Minimize Sentinel-3 2019

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Sentinel-3 mission and its imagery in the period 2019

References

• November 13, 2019: The Copernicus Sentinel-3 mission captured the multiple bushfires burning across Australia’s east coast. Around 150 fires are still burning in New South Wales and Queensland, with hot and dry conditions accompanied with strong winds, said to be spreading the fires. 1)

- Hundreds of homes have been damaged or destroyed, and many residents evacuated. Flame retardant was dropped in some of Sydney’s suburbs as bushfires approached the city center. Firefighters continue to keep the blazes under control.

- The Copernicus Emergency Mapping Service was activated to help respond to the fires. The service uses satellite observations to help civil protection authorities and, in cases of disaster, the international humanitarian community, respond to emergencies.

- Quantifying and monitoring fires is fundamental for the ongoing study of climate, as they have a significant impact on global atmospheric emissions. Data from the Copernicus Sentinel-3 World Fire Atlas shows that there were almost five times as many wildfires in August 2019 compared to August 2018.

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Figure 1: In this image, captured on 12 November 2019 at 23:15 UTC (13 November 09:15 local time), the fires burning near the coast are visible. Plumes of smoke can be seen drifting east over the Tasman Sea. Hazardous air quality owing to the smoke haze has reached the cities of Sydney and Brisbane and is affecting residents, the Australian Environmental Department has warned (image credit: ESA, the image contains modified Copernicus Sentinel data (2019), processed by ESA, CC BY-SA 3.0 IGO)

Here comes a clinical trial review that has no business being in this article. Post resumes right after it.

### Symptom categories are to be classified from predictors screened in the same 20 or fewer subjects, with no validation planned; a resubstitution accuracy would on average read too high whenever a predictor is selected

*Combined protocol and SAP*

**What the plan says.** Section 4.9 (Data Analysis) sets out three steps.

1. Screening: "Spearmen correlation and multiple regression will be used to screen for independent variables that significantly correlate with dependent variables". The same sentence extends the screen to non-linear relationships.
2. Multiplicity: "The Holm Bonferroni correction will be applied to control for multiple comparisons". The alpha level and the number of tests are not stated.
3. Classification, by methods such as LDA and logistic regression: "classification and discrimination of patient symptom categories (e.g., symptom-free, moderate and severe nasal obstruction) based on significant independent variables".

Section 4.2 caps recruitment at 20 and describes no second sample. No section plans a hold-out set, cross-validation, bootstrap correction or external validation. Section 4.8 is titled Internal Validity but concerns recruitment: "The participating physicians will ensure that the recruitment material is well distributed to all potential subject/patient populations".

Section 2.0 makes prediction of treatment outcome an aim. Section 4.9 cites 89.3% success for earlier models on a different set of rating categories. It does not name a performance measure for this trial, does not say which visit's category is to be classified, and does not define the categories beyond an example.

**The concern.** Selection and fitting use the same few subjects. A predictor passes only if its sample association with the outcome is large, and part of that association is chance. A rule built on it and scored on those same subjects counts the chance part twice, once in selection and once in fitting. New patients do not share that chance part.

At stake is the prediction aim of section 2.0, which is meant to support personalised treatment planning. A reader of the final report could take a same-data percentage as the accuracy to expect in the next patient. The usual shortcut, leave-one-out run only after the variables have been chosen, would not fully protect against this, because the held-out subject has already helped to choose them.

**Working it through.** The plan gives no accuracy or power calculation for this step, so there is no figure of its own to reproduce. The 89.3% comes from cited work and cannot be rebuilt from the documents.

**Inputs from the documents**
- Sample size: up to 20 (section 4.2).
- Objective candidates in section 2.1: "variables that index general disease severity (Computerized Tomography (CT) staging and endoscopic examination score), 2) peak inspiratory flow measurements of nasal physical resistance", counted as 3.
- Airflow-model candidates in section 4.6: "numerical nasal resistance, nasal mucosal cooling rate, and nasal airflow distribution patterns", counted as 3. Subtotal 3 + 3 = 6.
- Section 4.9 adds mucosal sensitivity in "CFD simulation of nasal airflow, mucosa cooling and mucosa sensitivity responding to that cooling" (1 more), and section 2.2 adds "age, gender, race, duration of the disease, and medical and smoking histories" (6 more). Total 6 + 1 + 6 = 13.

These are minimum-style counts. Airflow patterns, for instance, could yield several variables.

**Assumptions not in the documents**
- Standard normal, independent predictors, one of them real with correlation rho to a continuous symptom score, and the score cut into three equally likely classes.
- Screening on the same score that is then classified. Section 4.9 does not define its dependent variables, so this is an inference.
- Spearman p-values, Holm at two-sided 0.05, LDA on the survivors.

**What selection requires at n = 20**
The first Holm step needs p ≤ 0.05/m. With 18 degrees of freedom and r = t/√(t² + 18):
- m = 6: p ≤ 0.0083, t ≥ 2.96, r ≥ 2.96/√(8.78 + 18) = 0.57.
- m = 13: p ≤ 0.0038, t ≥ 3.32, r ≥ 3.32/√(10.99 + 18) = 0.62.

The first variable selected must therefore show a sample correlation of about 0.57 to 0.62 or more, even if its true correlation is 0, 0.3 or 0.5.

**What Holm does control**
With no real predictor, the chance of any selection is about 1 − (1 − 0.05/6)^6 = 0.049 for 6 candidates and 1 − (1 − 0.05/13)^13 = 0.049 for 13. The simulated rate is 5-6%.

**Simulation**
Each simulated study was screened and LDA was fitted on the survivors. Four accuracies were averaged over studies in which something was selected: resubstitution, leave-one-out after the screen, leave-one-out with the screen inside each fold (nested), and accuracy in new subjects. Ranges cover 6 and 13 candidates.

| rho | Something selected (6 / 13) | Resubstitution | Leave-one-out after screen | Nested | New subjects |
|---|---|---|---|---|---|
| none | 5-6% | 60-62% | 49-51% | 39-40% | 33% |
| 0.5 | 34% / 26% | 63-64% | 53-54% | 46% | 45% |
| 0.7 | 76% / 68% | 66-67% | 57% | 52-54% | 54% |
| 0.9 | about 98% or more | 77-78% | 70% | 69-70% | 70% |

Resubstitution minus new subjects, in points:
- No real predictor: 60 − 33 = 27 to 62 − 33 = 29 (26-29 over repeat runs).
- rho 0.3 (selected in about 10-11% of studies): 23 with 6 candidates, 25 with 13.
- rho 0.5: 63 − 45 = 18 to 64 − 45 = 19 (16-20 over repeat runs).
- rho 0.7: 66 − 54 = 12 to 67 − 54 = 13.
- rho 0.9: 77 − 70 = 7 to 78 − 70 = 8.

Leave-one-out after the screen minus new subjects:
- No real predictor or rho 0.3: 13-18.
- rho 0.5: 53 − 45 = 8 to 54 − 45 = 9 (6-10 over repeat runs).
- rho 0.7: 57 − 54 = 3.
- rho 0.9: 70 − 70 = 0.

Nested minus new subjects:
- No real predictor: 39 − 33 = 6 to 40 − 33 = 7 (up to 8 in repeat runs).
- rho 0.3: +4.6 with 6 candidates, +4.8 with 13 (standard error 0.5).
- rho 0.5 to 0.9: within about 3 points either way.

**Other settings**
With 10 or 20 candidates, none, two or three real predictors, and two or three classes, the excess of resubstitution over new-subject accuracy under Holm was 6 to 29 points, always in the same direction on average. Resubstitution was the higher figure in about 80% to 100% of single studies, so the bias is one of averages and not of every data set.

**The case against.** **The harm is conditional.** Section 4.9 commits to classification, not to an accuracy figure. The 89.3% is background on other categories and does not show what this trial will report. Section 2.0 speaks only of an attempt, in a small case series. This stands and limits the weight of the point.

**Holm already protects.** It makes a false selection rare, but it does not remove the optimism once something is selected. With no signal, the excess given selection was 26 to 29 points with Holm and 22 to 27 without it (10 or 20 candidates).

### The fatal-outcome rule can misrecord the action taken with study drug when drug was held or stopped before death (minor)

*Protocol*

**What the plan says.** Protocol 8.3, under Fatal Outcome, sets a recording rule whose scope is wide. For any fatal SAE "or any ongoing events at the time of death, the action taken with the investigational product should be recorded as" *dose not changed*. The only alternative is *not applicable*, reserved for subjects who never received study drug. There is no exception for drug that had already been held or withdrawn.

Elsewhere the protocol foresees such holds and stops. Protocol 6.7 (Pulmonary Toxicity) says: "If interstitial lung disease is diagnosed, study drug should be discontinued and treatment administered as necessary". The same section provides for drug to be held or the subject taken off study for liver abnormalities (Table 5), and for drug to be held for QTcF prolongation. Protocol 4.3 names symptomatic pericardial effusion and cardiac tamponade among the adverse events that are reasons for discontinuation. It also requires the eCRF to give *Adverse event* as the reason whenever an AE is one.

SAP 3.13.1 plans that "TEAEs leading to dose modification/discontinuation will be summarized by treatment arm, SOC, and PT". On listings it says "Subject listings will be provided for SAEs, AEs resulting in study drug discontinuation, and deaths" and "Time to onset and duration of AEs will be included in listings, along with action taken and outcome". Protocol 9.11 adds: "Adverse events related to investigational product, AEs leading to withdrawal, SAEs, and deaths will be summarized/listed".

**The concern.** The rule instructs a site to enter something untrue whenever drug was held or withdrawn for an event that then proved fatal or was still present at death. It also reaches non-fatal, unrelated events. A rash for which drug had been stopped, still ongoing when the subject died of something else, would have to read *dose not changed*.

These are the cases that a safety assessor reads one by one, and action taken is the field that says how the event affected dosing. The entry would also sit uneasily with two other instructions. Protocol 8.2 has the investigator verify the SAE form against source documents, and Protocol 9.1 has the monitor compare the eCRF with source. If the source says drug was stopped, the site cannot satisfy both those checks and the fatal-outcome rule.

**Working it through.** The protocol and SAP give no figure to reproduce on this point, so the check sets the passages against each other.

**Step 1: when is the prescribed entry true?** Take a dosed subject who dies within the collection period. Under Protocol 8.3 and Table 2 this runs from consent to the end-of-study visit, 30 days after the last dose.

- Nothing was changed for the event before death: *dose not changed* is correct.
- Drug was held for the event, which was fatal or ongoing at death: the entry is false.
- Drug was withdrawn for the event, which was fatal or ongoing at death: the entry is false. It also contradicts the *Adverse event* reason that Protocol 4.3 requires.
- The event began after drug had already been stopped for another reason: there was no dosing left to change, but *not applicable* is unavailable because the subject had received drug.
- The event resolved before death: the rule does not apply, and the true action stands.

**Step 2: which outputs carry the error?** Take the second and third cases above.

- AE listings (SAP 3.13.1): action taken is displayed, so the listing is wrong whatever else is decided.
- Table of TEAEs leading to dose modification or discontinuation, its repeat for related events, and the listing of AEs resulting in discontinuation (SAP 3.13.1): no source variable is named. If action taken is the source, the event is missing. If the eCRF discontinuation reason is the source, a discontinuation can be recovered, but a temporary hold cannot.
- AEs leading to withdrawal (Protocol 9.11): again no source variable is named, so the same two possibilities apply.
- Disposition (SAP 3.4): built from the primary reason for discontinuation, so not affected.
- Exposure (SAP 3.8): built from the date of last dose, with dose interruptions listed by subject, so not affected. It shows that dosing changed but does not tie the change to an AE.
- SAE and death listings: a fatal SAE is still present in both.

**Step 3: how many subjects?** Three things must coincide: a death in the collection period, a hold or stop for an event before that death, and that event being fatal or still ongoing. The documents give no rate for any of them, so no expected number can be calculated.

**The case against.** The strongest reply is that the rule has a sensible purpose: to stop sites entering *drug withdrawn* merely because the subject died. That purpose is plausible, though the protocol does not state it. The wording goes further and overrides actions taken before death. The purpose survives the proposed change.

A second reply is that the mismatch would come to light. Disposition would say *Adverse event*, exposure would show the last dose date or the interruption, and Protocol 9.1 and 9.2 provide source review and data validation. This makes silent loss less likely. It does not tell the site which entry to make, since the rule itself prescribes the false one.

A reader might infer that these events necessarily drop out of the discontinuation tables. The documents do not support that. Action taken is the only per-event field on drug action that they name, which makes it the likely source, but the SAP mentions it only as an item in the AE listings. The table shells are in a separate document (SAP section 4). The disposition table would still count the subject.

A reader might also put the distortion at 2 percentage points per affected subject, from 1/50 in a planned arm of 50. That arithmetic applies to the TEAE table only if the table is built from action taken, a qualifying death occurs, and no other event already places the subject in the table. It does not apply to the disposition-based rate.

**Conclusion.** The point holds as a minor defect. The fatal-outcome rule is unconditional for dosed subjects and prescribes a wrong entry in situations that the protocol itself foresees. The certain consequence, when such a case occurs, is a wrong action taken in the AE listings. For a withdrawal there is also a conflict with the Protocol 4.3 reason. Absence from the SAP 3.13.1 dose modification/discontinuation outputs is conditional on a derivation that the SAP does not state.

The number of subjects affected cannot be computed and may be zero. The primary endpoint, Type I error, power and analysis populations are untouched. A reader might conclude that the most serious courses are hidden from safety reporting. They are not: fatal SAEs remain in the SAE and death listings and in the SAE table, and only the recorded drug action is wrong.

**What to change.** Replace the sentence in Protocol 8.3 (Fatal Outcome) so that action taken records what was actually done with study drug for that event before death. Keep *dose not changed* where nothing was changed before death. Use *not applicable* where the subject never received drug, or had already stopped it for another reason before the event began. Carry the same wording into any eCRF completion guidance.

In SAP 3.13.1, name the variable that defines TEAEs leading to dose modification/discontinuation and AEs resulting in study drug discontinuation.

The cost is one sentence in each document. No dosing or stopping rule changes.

• October 25, 2019: Wildfires have been making headlines again this month, with multiple fires burning in Lebanon and California, but these are just some of the many fires 2019 has seen. Fires in the Amazon sparked a global outcry this summer, but fires have also been blazing in the Arctic, France, Greece, Indonesia as well as many other areas in the world. 2)

Figure 2: Fires around the world. Global fires detected in August 2018 compared to August 2019. The Sentinel-3 World Fire Atlas recorded 79,000 wildfires in August 2019, compared to just over 16,000 fires during the same period in 2018 (image credit: ESA, the image contains modified Copernicus Sentinel data (2019), processed by ESA on ONDA Copernicus DIAS)

- Data from the Sentinel-3 World Fire Atlas shows that there were almost five times as many wildfires in August 2019 compared to August 2018, but a detailed analysis reveals precisely where these fires have been occurring – most of which were in Asia.